After a strong gale in daytime the sky cleared in the evening, although fields of clouds still came and went. A near first quarter moon in the sky was no real nuisance.
Several objects were observed: NOSS-es 2-3 and 3-4 and the NOSS 3-4 rocket, plus two KeyHoles: USA 129 and USA 186.
USA 129 (96-072a) was bright again just after it emerged from eclipse. I observed it telescopically and obtained a photograph, yielding 4 positions in total. The visually obtained data dn the photographically obtained data agree well. The image is below and shows it near Castor and Pollux:
The other Keyhole observed, USA 186, flared short and bright while the camera was open:
96-072A was 0.5s early, 05-042A 0.5s late, 07-027A on-time, 07-027C perhaps some 0.3s early (I might have been a tad "fast"with the stopwatch on this one though), and the rocket 07-027B was 1.6s late. The 96-029 C & D components were both 0.4s early, the E component 0.2s early.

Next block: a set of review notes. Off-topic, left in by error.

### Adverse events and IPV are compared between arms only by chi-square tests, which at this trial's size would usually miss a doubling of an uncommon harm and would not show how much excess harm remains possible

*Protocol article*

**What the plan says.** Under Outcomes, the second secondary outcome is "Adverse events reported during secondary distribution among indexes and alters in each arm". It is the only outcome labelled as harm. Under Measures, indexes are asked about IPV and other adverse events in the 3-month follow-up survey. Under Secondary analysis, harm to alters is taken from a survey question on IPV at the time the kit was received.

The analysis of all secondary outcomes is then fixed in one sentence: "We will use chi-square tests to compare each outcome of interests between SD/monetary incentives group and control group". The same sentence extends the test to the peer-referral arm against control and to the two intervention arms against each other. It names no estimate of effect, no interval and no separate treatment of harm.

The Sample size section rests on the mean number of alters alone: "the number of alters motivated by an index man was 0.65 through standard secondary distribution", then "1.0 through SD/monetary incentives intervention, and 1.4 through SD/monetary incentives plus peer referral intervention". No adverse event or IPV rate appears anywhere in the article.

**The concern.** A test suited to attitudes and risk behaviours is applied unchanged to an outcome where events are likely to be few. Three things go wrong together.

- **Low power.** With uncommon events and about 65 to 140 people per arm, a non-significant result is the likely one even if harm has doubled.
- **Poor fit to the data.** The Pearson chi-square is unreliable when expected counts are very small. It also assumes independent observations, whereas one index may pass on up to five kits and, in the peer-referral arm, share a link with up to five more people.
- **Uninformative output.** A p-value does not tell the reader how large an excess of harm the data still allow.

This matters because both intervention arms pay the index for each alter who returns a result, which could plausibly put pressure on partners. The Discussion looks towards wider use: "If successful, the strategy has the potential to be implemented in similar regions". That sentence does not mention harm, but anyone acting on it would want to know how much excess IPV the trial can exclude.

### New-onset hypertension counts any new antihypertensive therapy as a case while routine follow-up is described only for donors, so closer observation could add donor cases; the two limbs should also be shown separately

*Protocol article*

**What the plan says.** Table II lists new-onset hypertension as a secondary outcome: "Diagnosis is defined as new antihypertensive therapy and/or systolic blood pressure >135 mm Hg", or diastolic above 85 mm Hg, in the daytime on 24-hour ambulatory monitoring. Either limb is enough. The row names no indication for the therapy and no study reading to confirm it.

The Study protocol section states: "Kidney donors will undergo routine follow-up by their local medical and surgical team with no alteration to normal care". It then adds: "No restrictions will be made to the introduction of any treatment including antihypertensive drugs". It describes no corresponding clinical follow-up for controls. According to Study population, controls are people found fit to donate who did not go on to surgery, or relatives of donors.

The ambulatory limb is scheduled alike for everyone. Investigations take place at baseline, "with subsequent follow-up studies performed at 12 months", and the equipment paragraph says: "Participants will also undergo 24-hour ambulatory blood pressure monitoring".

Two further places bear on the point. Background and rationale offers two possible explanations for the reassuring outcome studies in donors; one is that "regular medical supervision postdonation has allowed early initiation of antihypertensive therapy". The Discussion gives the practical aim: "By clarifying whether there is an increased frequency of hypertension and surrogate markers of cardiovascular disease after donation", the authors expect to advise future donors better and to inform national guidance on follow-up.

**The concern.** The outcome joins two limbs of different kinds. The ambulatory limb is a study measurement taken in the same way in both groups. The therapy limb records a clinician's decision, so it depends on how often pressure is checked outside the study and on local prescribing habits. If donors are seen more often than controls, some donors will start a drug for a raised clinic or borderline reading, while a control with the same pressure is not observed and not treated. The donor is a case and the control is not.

Yesterday evening (Saturday 15 March) the sky was too hazy to do serious satellite observations. I did shoot some nice moon images though. Below is an image of the craterland on the southern hemisphere (click it to see it at full screen, full resolution), plus a mosaic image constructed from 3 partial moon images. They were taken through my Meade ETX-70 with my Canon Digital Ixus 400 compact camera.